I personally feel that AVOID’s explanation for not allocating POIs is wrong. The very reason that termination charges exist is to compensate the operator on whose network the calls are being received. If AVoID is getting huge incoming traffic from Jio, then it’s more than adequately compensated by the termination charges Jio pays for those calls. At the end of the day, by not providing POIs and denying MNP requests, it’s only AVoID that’s going to find it tougher. In its terms and conditions page, Jio has mentioned a particular condition for Jio Welcome Offer as follows –
RJIL reserves the right to amend/extend the special benefits for the existing customers beyond 31st December 2016, in case they are not able to get adequate experience of seamless connectivity across network due to POI congestion with due intimation to the Authority
What the above mentioned condition means is that if Jio isn’t able to get enough POIs from the incumbent operators, it will end up extending its Jio Welcome Offer of free calls and data even further. Now I can agree that AVoID not providing POIs makes Jio’s network look bad to the end user which would prevent them from adopting Jio as their primary number.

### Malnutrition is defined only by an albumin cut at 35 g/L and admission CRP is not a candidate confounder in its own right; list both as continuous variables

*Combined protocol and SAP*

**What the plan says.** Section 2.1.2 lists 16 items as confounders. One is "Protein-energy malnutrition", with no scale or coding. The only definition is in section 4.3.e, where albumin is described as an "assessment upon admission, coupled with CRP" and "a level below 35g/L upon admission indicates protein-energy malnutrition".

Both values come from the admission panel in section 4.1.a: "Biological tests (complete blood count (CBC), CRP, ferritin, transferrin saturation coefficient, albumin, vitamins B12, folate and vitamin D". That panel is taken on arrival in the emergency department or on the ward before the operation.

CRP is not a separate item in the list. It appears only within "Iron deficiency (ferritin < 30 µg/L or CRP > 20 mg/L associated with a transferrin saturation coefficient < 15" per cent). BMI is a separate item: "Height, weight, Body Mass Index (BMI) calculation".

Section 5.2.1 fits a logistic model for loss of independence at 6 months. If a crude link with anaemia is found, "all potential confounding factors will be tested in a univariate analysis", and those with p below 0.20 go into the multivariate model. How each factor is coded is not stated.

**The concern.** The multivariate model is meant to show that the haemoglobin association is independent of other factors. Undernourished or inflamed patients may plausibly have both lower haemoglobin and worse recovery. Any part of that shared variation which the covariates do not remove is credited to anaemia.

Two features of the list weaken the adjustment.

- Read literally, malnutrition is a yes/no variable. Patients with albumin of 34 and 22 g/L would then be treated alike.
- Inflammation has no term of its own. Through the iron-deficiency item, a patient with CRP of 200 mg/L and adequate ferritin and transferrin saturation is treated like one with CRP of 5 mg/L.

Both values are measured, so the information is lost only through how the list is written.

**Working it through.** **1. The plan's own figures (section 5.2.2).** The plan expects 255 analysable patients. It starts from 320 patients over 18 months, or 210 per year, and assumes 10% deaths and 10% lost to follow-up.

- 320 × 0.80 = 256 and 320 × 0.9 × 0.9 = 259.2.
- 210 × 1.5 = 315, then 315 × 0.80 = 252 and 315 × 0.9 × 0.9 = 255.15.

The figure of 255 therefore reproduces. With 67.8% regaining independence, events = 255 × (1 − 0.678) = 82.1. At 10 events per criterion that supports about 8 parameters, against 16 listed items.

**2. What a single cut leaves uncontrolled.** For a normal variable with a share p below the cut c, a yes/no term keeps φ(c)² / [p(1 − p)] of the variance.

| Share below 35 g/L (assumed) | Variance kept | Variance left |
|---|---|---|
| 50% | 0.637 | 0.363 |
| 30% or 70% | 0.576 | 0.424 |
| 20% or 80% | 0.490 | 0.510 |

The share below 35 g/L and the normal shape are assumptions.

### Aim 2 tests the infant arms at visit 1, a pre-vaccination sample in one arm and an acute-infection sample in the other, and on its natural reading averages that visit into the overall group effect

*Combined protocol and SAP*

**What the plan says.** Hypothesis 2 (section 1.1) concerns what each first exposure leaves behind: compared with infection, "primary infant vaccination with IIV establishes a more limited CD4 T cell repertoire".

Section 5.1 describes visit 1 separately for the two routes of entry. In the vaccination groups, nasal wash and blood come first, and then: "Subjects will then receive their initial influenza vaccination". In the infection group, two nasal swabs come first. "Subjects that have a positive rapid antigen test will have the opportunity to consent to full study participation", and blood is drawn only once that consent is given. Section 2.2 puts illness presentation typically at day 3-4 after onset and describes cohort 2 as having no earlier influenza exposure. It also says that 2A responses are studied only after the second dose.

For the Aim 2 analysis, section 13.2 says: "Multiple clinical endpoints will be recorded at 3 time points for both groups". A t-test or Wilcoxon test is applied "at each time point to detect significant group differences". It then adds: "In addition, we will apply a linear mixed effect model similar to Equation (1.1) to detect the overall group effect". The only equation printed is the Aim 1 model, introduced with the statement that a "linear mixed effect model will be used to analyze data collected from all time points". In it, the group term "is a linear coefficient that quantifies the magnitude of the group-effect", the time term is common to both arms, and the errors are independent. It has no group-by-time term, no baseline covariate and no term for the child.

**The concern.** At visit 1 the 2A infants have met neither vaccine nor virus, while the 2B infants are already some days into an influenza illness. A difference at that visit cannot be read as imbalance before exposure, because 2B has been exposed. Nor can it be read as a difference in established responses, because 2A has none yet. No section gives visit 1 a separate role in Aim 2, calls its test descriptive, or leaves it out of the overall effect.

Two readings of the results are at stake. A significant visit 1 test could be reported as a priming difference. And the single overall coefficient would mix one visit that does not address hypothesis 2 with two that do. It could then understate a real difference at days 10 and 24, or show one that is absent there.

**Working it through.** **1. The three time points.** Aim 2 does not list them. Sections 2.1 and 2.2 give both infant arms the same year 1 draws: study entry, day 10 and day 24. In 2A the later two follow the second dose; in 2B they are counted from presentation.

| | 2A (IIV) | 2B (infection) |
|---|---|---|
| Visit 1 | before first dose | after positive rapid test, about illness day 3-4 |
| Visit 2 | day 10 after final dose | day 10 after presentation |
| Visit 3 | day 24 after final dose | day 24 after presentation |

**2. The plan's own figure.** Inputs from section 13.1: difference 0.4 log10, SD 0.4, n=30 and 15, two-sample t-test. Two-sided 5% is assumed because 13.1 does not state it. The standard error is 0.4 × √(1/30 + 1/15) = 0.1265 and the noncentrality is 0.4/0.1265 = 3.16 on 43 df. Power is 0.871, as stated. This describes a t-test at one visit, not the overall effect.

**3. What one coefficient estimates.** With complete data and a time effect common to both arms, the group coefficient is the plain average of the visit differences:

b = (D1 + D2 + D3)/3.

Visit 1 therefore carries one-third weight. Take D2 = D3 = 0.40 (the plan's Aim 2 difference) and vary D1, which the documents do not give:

But what AVoID seems to be forgetting is that close to 90% of smartphones in India are Dual SIM capable. Even if by blocking MNP requests or not providing POIs, AVoID can cannibalize Jio’s call offerings, they can’t cannibalize Jio’s data offerings. No one would be hesitant in buying a Jio SIM and using it as a secondary SIM for data alone while using their primary SIM for calling alone. Jio’s 4G network is pretty solid, yes there are certain issues but it’s definitely worthy as a data only secondary SIM especially since its being provided for free and has a generous limit of 4GB per day.